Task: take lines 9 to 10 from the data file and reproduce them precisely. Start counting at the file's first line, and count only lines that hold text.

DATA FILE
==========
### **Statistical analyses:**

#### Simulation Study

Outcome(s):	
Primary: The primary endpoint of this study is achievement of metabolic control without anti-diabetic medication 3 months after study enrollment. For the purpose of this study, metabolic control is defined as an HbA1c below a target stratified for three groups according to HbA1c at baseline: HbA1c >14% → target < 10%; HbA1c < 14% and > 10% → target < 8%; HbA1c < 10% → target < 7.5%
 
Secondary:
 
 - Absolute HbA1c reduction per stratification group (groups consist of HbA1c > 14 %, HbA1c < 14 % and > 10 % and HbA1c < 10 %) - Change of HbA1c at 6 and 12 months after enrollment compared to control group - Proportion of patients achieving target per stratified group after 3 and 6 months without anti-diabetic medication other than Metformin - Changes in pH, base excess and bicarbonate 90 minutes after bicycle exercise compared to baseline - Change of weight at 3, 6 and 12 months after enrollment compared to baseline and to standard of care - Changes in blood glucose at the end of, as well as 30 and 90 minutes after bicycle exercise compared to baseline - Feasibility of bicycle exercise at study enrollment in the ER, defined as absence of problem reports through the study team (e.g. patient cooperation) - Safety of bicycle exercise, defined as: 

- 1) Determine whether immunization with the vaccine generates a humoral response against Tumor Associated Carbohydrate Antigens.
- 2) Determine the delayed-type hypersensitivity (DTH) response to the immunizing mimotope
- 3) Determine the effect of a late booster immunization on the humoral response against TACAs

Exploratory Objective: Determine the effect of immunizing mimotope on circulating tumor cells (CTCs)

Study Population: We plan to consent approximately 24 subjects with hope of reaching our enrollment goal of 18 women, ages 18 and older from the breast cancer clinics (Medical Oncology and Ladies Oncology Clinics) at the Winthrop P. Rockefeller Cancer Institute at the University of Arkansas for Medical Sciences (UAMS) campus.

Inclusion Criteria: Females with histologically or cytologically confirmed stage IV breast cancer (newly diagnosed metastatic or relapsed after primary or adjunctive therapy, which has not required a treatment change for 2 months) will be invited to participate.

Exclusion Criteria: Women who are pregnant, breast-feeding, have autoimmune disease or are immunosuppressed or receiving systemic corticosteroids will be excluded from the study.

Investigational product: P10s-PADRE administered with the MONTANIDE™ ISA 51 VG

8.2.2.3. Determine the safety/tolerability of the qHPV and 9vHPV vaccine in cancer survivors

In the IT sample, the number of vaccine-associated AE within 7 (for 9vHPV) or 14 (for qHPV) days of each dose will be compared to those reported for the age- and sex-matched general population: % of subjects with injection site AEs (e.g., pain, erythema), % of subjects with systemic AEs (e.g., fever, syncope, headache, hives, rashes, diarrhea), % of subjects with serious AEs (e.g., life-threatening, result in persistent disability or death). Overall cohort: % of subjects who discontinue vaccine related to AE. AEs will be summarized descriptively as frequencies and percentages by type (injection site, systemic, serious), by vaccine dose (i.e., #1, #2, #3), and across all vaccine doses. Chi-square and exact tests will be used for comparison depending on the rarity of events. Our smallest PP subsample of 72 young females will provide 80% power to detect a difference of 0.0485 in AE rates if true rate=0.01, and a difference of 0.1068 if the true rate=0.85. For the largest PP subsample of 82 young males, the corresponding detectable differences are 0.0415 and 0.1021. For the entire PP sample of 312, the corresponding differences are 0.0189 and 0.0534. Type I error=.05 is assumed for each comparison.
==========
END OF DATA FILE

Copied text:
- 3) Determine the effect of a late booster immunization on the humoral response against TACAs

Exploratory Objective: Determine the effect of immunizing mimotope on circulating tumor cells (CTCs)